In the Stem Cellar: restoring vision, a visionary on mini-organs and restoring circulation to limbs

Here are some stem cell stories that caught our eye this past week. Some are groundbreaking science, others are of personal interest to us, and still others are just fun.

Eyes owned the web this week. When your work includes any form of electronic communication, you worry about how many eyes see a page of content. Well this week you could not be anywhere near the internet and not see lots of pages about the eye. Two studies published in Nature offered such great hope for restoring vision robbed by cataracts that no media outlet could resist covering these fairly complex and scientifically elegant papers.

In one paper, researchers announced they had corrected the vision of a dozen young children born with cataracts by enabling their own native stem cells in the eye. The team from the University of California, San Diego, the University of Texas Southwest Medical Center in Dallas, and Sun Yat-Sen University in Guangdong, China, said their procedure resulted in better vision than traditional transplantation of a donor lens for the clouded eye.

 “An ultimate goal of stem cell research is to turn on the regenerative potential of one’s own stem cells for tissue and organ repair and disease therapy,” said Kang Zhang of the UCSD team in a story in Times of San Diego.

 In the other research report a team from Osaka University in Japan and Cardiff University in the UK used iPS type stem cells to create complex tissues that mimicked several parts of the eye. One was the cornea, which they implanted into rabbits and restored their vision. Genetic Engineering News wrote the piece with the most detail on this study and in that article the team notes the procedure is not yet ready for humans but they are working on it.

The web site for CTV in Canada did one of the better pieces trying to talk about both studies. It included quotes from a commentary piece in the same issue of the journal by Julie Daniels of the University College London:

 “These two studies illustrate the remarkable regenerative and therapeutic potential of stem cells.”



Organs on chips at the Wyss Institute

The art of designing organs.  Last spring the Museum of Modern Art in New York added some “organs-on-chips” to its collection. That exhibit became the jumping off point for a commentary in a special issue of the journal Cell on the biology of communication. One of the leaders in applying systems approaches to bioengineering, Donald Ingber of the Wyss Institute at Harvard wrote the commentary, and a university press release got picked up by a few outlets including Medical News Today.

Ingber describes the organs on chips as a great way to analyze how organs function and how they fit in with the overall function of the body.  And he hopes they will eventually lead to replacement parts.

 “We’re not trying to rebuild a human organ,” said Ingber. “We’re trying to develop culture environments for living human cells with the minimal design features that will induce them to reconstitute organ level structures and functions to mimic the physiology that we see in the human body.”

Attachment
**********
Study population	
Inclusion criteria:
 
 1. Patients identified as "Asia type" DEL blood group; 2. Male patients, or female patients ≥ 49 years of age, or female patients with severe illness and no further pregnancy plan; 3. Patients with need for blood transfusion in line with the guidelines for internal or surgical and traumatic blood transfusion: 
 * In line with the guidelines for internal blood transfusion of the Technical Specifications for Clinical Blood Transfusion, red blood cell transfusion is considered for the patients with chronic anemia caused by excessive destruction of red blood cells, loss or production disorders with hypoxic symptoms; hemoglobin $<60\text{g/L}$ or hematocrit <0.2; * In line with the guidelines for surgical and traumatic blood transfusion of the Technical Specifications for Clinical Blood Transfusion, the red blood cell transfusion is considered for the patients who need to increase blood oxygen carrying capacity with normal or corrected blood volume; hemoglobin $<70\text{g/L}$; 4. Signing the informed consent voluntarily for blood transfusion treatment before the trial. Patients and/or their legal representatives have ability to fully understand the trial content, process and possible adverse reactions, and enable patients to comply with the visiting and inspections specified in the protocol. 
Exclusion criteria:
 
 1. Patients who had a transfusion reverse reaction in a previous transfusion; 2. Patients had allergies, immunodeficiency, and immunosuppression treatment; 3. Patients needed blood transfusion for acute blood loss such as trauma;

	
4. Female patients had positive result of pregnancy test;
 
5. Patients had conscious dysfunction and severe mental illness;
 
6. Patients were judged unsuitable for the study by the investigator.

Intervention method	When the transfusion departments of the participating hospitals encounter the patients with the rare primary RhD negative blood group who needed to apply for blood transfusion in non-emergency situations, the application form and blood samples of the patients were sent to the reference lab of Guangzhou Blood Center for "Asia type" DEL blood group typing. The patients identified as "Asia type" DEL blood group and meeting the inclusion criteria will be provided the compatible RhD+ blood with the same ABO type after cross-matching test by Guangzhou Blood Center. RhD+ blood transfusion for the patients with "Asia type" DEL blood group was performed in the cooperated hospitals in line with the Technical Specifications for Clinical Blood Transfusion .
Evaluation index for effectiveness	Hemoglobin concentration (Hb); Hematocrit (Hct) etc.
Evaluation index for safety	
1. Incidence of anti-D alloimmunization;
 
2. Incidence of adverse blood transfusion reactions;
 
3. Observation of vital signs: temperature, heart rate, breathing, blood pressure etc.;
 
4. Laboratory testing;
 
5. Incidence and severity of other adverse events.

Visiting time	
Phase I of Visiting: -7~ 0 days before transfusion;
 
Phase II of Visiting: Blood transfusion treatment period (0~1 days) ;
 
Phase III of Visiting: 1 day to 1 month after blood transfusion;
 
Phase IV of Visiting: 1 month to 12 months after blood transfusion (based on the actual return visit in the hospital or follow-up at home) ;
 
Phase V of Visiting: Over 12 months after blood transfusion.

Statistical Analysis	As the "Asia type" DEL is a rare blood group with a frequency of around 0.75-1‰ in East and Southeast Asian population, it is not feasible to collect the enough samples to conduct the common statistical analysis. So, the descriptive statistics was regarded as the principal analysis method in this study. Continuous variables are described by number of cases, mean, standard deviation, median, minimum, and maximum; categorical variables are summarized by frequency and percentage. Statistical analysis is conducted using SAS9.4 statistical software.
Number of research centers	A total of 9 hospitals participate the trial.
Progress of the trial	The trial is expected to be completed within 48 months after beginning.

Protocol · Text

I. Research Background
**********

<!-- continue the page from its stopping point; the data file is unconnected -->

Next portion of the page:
He sees particular power in such mini organs when paired with stem cell technology.  In particular, he noted the potential to test drugs on a patient’s own mini-organ grown from their own genetically identical cells using iPS type stem cells.


Help for poor circulation in limbs.  Just by its name, critical limb ischemia sounds like something nasty that you do not want to have. Its root cause, blood vessel narrowing, usually in the legs, causes severe pain and often leads to amputation. Up to now efforts to use growth factors to create new blood vessels or to use donor stem cells to induce new vessels or replace muscle damaged by poor circulation have not worked.

Karen Christman

UCSD’s Karen Christman

Now, a team at the University of California, San Diego, is getting a “patient’s” own stem cells to do the job by giving them the right environment. The patients in this case are rats. They injected the damaged area with a gel made from the scaffold left behind when you wash the cells from muscle tissue. Many studies have shown that this extracellular matrix holds signals that can instruct stem cells and other cells to create appropriate tissues. It worked in the four-legged patients.

 “This is a unique approach that not only helps repair the damaged vascular system, but also helps restore muscle tissue,” said Karen Christman in a story posted by Scicasts adopted from a university press release.

To verify the improvement they analyzed which genes were activated in the area of the injections and showed that the inflammatory response was damped while blood vessel and muscle growth genes were activated.

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